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Christopher Webster [Film Festival 03.11.12] Spain zombies apocalyptic horror action slasher

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Year: 2012
Directors: Paco Plaza
Writers: Paco Plaza
IMDB: link
Trailer: link
Review by:
Rating: 3 out of 10

Plaza has elected to reinvent the series by injecting the very same cliches that the first two films flatly and successfully rejected, the result a stale fusion of Evil Dead 2 and the Resident Evil films, and it just doesn't work...


The demonic zombies of [rec] return yet again in [rec] 3: Genesis, but instead of the tenement building of the two prior films, the action is switched to the wedding of Koldo (Diego Martin) and his long-time soulmate Clara (Leticia Dolera). Among the wedding guests is a cheerful uncle with a bloody bandage on one hand who claims to have been bitten by a rabid dog, and midway through the boisterous reception he succumbs to the infection, spewing blood and biting off his wife's cheek. The infection spreads in record time, the fancy villa host to a bloodbath as relative turns on relative, and a scattered band of survivors do their best to ride out the night.

Director Paco Plaza helms this third film minus his co-director Jaume Balaguero, and shakes things up the latest time around, making tonal and technical choices that will likely divide fans of the previous films.

The original [rec] was by no means the earliest of the "found footage" horror films, but it was the first that actually made me really sit up and take notice. The almost real-time progression of events, absence of music, the docudramatic approach to the performances and gore, all helped to immerse the viewer in a horror experience that still holds up as an excellent example of how to breathe new life into the basic zombie/siege scenario, and its final moments are some of the scariest in modern horror.

Its follow-up [rec] 2 continued in the same vein and kept the p.o.v. gimmick, but broke new ground by expanding its own zombie mythology by introducing an element of demonic possession. It was during my first viewing of the sequel that I realized what a coup directors Balaguero and Plaza had pulled off. They'd managed to channel the intensity of gore-drenched Italian splatterfests like the Demons films while maintaining a comprehensible narrative and a rarely-faltering, dead-serious tone. So now director Plaza has returned to the well while Balaguero busies himself with projects like Sleep Tight, and it's pretty obvious that all involved are trying with this new film to distance themselves from the found footage gimmick that basically defined its predecessors.

The shaky-cam bit that opens the film turns out to be just an extended pre-credits sequence, after which Plaza shifts gears radically to a traditional third-person shooting style, complete with intrusive soundtrack, brighter-lit and more smoothly-shot photography, and more polished effects. The transition itself isn't particularly jarring, and is even welcome at first. But it takes only a few minutes to realize that Plaza has traded in more than just the shooting style of the previous films, and scene after scene the tone shifts further and further away from that of its predecessors. The action ping-pongs between separated main protagonists Koldo and his new wife Clara as they do what they can to reunite, Koldo donning a suit of armor to protect himself from attack and Clara rapidly transforming into a chainsaw-wielding superheroine. Supporting characters mug and behave like they don't completely take the threat all that seriously, the gore scenes get campier and campier, and there are way too many cheap scares and "Boo!" moments. In other words, Plaza has elected to reinvent the series by injecting the very same cliches that the first two films flatly and successfully rejected, the result a stale fusion of Evil Dead 2 and the Resident Evil films, and it just doesn't work.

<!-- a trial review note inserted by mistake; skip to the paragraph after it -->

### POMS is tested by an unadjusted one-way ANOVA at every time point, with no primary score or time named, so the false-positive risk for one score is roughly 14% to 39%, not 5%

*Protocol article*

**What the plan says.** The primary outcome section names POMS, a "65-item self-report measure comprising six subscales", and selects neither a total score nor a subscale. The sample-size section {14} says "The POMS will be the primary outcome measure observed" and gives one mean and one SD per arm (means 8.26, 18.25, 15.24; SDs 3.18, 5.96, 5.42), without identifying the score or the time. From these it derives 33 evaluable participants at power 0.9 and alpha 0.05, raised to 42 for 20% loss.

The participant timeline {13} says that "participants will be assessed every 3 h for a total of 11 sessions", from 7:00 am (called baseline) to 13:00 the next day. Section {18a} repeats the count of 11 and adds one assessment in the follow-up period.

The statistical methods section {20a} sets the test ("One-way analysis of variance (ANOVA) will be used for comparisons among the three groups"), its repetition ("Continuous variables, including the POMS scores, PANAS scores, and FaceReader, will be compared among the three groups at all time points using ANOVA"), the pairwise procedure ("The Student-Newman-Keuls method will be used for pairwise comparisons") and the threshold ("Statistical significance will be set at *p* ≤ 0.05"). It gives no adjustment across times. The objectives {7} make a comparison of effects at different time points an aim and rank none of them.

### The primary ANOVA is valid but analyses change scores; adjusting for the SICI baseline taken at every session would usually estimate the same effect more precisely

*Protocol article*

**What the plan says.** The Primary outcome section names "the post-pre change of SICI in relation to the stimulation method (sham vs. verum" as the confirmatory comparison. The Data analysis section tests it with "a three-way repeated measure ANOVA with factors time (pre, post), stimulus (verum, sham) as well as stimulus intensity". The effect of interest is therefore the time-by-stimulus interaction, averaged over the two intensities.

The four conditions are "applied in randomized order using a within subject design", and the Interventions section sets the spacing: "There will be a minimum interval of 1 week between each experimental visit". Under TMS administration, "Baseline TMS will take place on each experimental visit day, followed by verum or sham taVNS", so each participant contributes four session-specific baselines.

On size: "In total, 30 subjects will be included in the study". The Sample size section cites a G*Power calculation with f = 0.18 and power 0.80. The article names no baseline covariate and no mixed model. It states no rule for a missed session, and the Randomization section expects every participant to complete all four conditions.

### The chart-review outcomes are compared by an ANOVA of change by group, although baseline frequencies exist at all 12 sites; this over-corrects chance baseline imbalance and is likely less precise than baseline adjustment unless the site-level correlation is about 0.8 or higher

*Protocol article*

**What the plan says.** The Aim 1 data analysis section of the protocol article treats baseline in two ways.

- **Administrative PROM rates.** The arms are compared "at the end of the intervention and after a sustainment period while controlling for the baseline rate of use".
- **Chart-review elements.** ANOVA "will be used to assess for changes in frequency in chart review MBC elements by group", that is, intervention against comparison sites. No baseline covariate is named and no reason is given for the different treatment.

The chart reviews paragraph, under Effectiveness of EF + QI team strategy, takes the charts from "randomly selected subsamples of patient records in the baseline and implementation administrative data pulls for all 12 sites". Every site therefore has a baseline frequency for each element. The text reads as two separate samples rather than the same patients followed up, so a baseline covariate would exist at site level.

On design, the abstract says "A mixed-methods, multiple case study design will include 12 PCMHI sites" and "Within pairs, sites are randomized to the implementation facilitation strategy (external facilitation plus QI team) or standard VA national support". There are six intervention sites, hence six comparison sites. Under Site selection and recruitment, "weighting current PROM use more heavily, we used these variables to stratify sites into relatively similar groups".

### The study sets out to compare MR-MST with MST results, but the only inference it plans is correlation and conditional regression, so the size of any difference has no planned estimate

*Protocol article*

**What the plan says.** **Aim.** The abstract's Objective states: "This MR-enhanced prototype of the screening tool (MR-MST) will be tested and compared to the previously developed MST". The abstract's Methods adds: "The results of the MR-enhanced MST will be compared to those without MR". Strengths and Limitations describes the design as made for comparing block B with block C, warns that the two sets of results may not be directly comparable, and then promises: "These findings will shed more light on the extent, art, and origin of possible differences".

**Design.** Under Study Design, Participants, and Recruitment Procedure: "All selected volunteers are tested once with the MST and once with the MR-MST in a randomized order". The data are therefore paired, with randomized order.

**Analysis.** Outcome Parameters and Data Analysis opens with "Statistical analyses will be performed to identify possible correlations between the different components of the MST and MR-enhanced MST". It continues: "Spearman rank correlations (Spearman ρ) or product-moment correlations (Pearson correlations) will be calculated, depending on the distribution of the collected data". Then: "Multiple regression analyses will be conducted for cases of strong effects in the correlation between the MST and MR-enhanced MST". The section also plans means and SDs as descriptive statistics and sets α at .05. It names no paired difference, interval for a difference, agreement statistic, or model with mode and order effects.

It sucks to have to come down so hard on a film like this when it's obvious its makers are trying to challenge themselves, but it's hard to escape the feeling that Balaguero might have been the glue that held the first two films together so well. And I personally wouldn't have cared if Plaza had kept the found footage approach intact throughout as long as the script had continued to beef up the mythology like the first sequel. Instead we get a rehash of horror/comedy tropes that seems somewhat out of touch, especially in the wake of mediocre films like Juan of the Dead that prove the law of diminishing returns. Apparently Balaguero is going it alone for the fourth and final film, [rec] 4: Apocalypse, and I'm holding out hope that he'll end the series on a high note. In the meantime, I'm simply going to pretend this latest entry doesn't exist.




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guy (2 years ago) Reply

that is why is like more the story of quarantine, it keeps the horror survival style, and does not go into a demonic possession bs, and comedy action RE like horror...


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